Beach, Boats and Birds

I am finally getting to my report on the Florida trip. I stayed two weeks with my fellow artist friend, Mary Crawford Reining, at her home on Marco Island. The first painting stop we made was to the public beach known as Tiger Tail. Something to do with how the river bends around the land. Anyway, the weather was chilly and the sun was blinding, so we sought a sheltered spot to paint.

The painting is the one at the top. This was the toddler’s playground, and it was as deserted as I painted it. The ratio of toddlers to adults in this part of Florida must be very small. Later, some older kids came along and tried to use the equipment, but too late for me to capture. And if I had tried to insert them in the painting, they would have looked outsized.

I was attracted to this scene by the patterns made by the shadows on the ground. I did not succeed in making those shadows “pop” the way it happened for me on the scene, but my effort made for a good warmup exercise. I would be doing a lot more of the palm trees in the next 13 days, and every time, I would try a slightly different technique. I THINK they get better, but maybe not. I was also experimenting with fuzzing in a background to suggest activity without actually portraying it. You’ll notice some of that in the next painting too.

For our second painting foray, we sought out boats. At the Rose Marco Island Marina, Mary led me to her favorite boat–an orange catamaran crafted by hand. She had painted this boat from its other side several times in the past and talked to the owner/maker at least once. Since there is nothing like orange to dress a painting, I happily followed her lead.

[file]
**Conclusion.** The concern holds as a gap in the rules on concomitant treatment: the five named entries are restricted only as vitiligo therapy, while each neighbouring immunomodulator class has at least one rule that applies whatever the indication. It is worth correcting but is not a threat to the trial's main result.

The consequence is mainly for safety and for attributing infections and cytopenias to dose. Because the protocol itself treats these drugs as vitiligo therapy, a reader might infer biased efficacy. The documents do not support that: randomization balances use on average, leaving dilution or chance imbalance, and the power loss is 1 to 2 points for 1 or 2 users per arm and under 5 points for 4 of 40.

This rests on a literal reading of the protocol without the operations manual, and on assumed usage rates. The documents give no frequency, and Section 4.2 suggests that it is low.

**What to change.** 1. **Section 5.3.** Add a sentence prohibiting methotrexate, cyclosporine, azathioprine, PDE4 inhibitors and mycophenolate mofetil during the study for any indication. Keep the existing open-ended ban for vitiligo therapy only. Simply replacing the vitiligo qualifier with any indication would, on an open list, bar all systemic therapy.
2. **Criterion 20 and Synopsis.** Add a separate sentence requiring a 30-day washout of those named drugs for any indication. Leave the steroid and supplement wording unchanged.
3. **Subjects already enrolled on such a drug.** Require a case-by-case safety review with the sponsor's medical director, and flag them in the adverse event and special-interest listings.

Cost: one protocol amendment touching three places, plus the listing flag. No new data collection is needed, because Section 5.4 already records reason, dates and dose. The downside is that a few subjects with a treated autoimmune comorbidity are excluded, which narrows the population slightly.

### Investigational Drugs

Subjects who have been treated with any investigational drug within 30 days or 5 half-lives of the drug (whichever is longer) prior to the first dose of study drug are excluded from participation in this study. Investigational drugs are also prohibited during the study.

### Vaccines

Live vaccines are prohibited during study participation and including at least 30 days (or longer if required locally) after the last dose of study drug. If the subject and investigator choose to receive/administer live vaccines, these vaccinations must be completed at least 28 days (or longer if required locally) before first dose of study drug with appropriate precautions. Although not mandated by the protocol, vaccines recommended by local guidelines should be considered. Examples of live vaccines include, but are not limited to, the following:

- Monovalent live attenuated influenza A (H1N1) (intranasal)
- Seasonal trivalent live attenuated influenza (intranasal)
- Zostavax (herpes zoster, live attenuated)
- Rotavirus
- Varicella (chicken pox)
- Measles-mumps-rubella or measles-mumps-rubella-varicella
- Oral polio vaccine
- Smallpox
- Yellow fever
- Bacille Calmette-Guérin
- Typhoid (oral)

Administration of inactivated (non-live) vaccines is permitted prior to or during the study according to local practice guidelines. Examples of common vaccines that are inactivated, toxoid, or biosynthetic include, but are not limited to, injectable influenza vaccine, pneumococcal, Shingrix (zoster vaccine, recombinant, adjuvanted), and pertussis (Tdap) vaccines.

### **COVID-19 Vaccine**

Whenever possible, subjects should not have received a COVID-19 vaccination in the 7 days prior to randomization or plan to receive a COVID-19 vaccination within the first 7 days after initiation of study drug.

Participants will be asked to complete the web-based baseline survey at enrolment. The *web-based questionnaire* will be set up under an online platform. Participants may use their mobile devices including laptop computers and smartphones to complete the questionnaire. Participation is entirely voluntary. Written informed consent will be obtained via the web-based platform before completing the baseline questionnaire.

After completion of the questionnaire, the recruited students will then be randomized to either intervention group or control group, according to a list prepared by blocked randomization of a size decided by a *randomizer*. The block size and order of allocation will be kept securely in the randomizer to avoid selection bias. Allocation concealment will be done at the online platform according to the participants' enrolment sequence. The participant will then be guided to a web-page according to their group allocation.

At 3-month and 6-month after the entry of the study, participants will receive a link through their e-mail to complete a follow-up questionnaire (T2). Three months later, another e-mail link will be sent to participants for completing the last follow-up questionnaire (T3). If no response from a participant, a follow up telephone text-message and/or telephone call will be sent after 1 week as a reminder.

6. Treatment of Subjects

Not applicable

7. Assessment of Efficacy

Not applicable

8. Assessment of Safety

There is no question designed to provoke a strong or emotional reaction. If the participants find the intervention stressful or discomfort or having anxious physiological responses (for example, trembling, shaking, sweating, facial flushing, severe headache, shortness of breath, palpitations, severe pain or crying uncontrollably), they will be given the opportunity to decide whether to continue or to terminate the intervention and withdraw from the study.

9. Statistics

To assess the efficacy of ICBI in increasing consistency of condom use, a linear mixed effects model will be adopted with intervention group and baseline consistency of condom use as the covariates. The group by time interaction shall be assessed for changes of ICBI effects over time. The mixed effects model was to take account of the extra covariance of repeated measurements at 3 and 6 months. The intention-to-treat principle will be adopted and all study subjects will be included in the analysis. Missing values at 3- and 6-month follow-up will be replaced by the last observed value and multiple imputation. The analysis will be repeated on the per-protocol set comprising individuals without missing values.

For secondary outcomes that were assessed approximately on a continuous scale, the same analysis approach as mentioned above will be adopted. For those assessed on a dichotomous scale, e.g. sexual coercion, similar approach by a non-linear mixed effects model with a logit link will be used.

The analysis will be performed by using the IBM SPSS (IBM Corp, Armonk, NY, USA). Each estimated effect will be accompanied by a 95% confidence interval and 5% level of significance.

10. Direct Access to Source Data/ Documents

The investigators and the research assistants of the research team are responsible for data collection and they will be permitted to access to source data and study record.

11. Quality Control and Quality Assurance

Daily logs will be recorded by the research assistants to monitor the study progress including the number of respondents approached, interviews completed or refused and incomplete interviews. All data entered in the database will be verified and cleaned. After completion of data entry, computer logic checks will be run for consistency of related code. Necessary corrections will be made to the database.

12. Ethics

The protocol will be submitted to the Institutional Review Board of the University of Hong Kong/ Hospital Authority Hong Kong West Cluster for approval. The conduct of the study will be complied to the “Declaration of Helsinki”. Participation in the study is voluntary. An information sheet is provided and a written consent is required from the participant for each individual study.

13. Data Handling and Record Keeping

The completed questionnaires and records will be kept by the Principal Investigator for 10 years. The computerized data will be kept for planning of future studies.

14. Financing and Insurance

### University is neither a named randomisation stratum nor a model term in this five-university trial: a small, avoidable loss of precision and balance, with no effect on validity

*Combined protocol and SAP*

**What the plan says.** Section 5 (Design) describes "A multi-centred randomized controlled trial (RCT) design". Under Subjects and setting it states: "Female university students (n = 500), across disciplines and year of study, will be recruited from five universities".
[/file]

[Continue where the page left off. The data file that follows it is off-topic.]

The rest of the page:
By the time I left Florida 12 days later, I had painted another boat scene with the same kind of pilings, and was very glad that I had asked someone what the heck those posts were called anyway. It’s really hard to talk about something when you don’t have the right vocabulary for it.

While at the marina, I got some of the best bird close-ups of my life. I had put the long lens on my camera (and I kept it on the whole two weeks after that because of these birds) and discovered that it didn’t really matter that the focus was shaky. The light was good enough to capture a clear image despite the shakiness of my camera. The first bird shown below is some kind of plover–black-bellied in winter plumage, I think; the pink glow on his chin and belly are reflections from the red awning the bird is standing on.

After the plover, I spotted a cormorant hanging out by the orange catamaran. I always thought cormorants were black. Not so! Can you tell how reddish his neck is? The second picture shows it better.

While loitering around the marina office I was visited by this egret first on the red awning . . .

. . . and then the best of all, the incomparable vision of the wind tousling its feathers. So THAT’s why it is called the Snowy Egret!

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